None of the prior art systems provide for denitrification of the wastewater in a highly anaerobic, nutrient rich zone near the inlet of the constructed wetlands. It is a hallmark of the current invention to provide for denitrification of wastewater in the anaerobic nutrient rich zone at the inlet to the constructed wetland.
The present invention provides a process and system for enhanced nitrogen removal in a wetland wastewater treatment facility that overcomes the aforementioned problems.
In one preferred embodiment, the invention is a wastewater treatment system comprising a constructed wetland comprising a reservoir defining a flow channel for the wastewater, the wastewater at least partially filling the reservoir, an inlet end where wastewater to be treated is introduced into the reservoir and an outlet end where water is discharged from the reservoir, wherein the water flows from the inlet end toward the outlet end. The system also comprises a recirculating sand filter having at least one inlet and at least one outlet, wherein an inlet of the recirculating sand filter is in fluid communication with the outlet end of the reservoir. The system further comprises a recycle system providing fluid communication from the outlet of the recirculating sand filter to the inlet end of the wetlands reservoir and means to move water through the recycle system from the outlet of the recirculating sand filter to the inlet end of the wetlands reservoir.
In another preferred embodiment, the invention comprises a process for improved nitrogen removal from wastewater. The inventive process comprises the steps of providing a constructed wetland having an inlet end and an outlet end, the wetlands adapted to facilitate flow of wastewater from the inlet end to the outlet end and a recirculating sand filter having an inlet and an outlet. Wastewater is introduced to the wetland at or proximate to the inlet end of the constructed wetland, the wastewater comprising nitrogen containing organic material. The wastewater from the outlet end of the wetland is transferred to the inlet of the recirculating sand filter. Water drains from the outlet of the recirculating sand filter and some of the drained water is recirculated to the inlet end of the wetland.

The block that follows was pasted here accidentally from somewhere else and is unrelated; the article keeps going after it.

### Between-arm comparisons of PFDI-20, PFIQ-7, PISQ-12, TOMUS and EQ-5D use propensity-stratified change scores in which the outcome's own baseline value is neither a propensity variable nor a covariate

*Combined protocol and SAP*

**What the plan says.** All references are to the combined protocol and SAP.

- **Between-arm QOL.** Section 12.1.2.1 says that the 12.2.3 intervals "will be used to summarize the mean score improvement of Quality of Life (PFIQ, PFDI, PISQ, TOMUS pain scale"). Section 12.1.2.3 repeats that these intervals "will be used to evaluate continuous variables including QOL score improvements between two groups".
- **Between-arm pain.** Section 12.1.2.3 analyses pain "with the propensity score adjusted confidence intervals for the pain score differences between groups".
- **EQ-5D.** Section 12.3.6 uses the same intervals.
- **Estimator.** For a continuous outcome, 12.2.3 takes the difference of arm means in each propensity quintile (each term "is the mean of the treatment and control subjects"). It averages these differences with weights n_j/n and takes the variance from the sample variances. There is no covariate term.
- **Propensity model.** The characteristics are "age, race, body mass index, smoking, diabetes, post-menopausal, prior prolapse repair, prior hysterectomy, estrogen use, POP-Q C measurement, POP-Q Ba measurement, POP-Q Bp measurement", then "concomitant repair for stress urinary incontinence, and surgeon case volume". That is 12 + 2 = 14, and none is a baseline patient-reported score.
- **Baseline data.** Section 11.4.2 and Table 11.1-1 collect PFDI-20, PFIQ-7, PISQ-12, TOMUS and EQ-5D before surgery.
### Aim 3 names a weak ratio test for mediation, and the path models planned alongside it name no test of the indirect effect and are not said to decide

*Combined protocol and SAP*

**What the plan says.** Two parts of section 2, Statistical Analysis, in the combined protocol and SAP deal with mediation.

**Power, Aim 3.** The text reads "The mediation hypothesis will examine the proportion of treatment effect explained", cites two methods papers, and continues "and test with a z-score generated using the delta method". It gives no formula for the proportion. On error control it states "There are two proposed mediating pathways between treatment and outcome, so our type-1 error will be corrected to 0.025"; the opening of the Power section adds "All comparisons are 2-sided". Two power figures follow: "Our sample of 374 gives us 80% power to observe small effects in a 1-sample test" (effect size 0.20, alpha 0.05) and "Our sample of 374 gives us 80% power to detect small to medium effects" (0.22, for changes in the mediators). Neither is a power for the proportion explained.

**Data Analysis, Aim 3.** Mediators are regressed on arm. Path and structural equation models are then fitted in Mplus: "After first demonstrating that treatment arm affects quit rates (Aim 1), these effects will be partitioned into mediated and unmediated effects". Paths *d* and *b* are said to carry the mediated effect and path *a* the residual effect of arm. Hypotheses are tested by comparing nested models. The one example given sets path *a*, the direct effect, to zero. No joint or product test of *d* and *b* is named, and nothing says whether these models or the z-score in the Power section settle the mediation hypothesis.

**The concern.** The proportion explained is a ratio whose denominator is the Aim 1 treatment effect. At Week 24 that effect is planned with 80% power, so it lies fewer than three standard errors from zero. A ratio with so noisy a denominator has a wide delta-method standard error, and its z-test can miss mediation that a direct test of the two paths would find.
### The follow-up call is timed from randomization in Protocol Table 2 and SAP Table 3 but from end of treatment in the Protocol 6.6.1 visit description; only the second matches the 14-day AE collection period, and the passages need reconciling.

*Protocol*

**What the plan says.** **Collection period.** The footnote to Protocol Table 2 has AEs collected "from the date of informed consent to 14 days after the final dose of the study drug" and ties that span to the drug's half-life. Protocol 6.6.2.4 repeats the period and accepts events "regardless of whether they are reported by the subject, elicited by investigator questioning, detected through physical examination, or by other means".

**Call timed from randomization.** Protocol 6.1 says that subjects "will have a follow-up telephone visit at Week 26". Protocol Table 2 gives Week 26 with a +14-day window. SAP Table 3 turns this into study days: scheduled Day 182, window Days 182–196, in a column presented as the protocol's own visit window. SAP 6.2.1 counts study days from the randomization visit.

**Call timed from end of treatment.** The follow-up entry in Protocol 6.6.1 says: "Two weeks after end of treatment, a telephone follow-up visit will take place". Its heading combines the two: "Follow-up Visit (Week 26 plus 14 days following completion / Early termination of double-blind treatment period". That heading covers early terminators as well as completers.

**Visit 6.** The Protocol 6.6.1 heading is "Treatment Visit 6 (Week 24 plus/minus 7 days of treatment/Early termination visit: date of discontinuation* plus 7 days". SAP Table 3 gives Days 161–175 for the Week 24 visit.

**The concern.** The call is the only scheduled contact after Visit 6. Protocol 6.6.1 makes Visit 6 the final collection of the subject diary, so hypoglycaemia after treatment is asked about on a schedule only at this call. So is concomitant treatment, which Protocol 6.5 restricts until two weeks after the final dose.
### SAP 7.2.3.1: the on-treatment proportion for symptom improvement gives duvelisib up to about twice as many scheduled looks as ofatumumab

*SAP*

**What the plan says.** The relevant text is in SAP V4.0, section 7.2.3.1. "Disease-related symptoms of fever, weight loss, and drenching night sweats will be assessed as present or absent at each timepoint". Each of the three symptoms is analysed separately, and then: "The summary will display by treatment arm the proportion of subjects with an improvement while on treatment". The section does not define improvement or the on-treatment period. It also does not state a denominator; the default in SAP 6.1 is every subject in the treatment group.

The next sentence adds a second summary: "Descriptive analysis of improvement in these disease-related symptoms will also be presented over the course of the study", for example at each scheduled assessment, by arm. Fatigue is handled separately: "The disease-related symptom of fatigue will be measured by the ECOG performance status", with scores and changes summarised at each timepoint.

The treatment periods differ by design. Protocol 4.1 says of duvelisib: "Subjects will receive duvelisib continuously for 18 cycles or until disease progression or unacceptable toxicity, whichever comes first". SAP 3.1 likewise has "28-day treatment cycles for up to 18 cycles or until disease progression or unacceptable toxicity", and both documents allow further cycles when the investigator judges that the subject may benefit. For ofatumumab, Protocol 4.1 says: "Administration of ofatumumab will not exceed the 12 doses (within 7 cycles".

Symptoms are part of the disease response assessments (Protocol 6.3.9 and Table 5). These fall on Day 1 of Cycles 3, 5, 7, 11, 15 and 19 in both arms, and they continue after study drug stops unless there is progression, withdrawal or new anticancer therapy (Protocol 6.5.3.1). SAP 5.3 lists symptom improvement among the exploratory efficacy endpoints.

Various other features, objects and advantages of the present invention will be made apparent from the following detailed description and the drawings.
Preferred embodiments of the invention are described below with reference to the following accompanying drawings, which are for illustrative purposes only. Throughout the following views, reference numerals will be used in the drawings, and the same reference numerals will be used throughout the several views and in the description to indicate same or like parts.
In the drawings:
In the following detailed description, references made to the accompanying drawings which form a part hereof, and in which is shown by way of illustration specific embodiments in which the invention may be practiced. These embodiments are described in sufficient detail to enable those skilled in the art to practice the invention, and it is to be understood that other embodiments may be utilized and that structural changes may be made without departing from the spirit and scope of the present invention.
In either the free water surface constructed wetland or the vegetated submerged bed wetland, the influent 21 or 51, respectively, enters the wetland with a heavy organic material load (represented by a high biochemical oxygen demand (B.O.D.)) comprising proteins, urea and other organic nitrogen sources. Bacteria convert the nitrogen from the proteins and urea into ammonia or ammonium ions. The high concentration of organic material fuels the microbiological reactions such that no free oxygen is present and the wastewater near the inlet is substantially anaerobic. As the wastewater flows through the wetland and the organic material is consumed, some free oxygen is available and the wastewater is considered anoxic. In the anoxic zone, ammonia and ammonium is converted to nitrites and nitrates. The nitrites rapidly oxidize to nitrates.